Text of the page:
The liar’s brain. How does it work and how does it differ from others?

The liar’s brain. How does it work and how does it differ from others?
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Lying is an integral part of life in all areas of life – everyone lies, for all kinds of reasons and about many topics. And even the smallest untruth forces the brain to work hard.

Everyone lies. Most often teenagers between the ages of 13 and 17 (an average of three times a day), and least often older people 60-77 years and young children 6-8 years (just over one and a half times a day). So it turns out that people are most likely to lie at the age when it comes easiest to them. That is, when the brain is most agile and can do more of the work that lying requires of it in less time.

The truth is less complicated

And it’s not about moral considerations, but pure physiology – telling the truth doesn’t tax the brain the way lying does. Dr. Pheroz Mohammed of Philadelphia conducted an experiment involving 11 people – during an MRI scan, some had to lie and others had to tell the truth. When the participants lied, 14 areas in their brains worked simultaneously, and when they told the truth 7.

The same areas in the brain are responsible for lying as are speech, attention, and decision-making. When a person lies, the prefrontal cortex, inferior parietal lobe, anterior insula, and medial superior frontal cortex, among others, are actively working. The brain works more intensely because it has to simultaneously hide the truth, make up untruths, and remember and sort it all.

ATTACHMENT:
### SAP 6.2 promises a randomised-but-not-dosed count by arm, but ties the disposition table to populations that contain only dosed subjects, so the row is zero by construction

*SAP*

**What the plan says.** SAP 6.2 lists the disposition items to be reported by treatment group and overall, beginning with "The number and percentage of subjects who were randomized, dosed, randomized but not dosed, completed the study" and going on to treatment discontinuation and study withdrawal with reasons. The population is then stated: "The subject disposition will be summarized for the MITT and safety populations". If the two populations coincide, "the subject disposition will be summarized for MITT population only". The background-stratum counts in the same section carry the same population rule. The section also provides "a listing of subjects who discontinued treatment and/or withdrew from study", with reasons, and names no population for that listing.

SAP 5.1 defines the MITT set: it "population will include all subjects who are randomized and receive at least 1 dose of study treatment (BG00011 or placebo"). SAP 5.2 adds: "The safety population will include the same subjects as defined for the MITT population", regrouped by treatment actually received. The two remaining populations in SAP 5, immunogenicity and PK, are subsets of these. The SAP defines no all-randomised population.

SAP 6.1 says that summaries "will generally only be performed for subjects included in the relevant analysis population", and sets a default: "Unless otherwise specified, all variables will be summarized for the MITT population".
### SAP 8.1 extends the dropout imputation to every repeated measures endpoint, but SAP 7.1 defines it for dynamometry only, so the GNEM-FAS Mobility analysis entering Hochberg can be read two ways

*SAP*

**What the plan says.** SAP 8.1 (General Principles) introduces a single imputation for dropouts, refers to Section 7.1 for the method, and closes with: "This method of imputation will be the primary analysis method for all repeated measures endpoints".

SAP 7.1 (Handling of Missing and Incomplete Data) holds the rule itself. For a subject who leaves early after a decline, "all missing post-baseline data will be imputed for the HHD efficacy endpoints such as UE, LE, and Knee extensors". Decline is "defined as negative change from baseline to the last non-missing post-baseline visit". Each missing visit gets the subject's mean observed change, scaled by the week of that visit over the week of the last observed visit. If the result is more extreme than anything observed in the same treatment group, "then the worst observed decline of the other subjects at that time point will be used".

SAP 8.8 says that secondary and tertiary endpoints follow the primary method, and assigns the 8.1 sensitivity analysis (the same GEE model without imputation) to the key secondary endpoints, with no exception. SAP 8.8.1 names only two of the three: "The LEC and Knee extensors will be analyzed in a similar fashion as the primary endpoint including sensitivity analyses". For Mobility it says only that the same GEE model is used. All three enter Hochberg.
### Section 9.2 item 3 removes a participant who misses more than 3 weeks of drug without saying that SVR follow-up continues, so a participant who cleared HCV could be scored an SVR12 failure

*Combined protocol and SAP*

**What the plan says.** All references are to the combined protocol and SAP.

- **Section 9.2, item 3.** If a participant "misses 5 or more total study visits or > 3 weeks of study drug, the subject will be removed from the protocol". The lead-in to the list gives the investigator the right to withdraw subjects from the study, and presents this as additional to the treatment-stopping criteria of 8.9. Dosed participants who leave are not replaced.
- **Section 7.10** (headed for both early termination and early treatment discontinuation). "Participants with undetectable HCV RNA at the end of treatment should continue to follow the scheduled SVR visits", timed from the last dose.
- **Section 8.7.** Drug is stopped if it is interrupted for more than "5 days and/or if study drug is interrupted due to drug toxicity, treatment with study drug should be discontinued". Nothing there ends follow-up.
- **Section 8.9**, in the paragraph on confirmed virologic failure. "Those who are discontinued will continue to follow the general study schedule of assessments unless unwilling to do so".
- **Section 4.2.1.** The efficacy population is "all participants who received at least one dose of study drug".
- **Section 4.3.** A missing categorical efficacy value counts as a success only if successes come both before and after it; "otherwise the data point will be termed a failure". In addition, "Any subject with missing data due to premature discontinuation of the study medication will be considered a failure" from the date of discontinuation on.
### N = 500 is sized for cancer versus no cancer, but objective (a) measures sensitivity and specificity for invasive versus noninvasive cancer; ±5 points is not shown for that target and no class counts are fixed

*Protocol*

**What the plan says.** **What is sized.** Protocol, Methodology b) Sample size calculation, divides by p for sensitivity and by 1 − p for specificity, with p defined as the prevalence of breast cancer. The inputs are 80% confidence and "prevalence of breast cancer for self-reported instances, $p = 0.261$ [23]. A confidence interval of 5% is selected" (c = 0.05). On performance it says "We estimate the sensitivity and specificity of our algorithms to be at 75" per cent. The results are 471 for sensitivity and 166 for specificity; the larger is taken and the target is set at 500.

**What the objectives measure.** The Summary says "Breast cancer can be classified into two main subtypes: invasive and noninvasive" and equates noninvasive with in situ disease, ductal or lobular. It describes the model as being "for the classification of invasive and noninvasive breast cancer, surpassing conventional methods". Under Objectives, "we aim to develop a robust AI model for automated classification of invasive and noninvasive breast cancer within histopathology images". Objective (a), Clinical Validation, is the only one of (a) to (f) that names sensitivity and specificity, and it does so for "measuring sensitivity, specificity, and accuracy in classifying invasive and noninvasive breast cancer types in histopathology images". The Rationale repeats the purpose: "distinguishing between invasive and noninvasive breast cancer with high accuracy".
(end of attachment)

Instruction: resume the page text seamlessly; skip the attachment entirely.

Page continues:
When lying becomes a habit

The more often we lie, the faster our brain works: pathological liars have 14.2% less gray matter, but 22% to even 26% more white matter, or nerve fibers. This allows them to more quickly connect facts to lies and build coherent stories. It has also been proven that the brain becomes accustomed to lying and over time stops reacting to it, which is linked to the suppression of the amygdala responsible for emotional reactions such as guilt or fear.

When a person cheats for the first time, the amygdala is activated and the liar feels anxious. However, continually telling an untruth causes the brain to treat it neutrally and the person over time stops feeling fear, anxiety or remorse. This makes pathological liars able to fool even lie detectors.

The body’s reaction to lying

Lying is not only noticeable in the workings of the brain. The whole body reacts to passing the truth. First of all, the level of cortisol and testosterone rises sharply. The former is a stress hormone that helps relieve emotional tension. The second hormone helps get rid of the feeling of fear that the deception will come out.

Lying also raises body temperature. If a person lies, the skin around his nose becomes warm, and Reil’s islet, an area in the brain involved in controlling body temperature, is activated. Scientists have called this phenomenon the Pinocchio effect.

It is worth noting that liars are more likely to suffer from depression, complain of headaches and have trouble sleeping.

Why do we lie?

For a variety of reasons. In one study, the largest number of respondents – 22% – admitted to lying to cover up their own mistakes or misdeeds. Slightly fewer indicated that they usually lie to obtain some benefit, and to avoid meeting unpleasant people (16%, 15% and 14% respectively). For 8% of respondents, lying is a way to make a good impression on others. A small number of respondents also mentioned politeness, jokes, wanting to please others, avoiding an argument, or answering uncomfortable questions. 7% admitted to not knowing why they lie, and for 2%, lying appeared to be a pathological condition.

Main photo: David Cassolato/pexels.com

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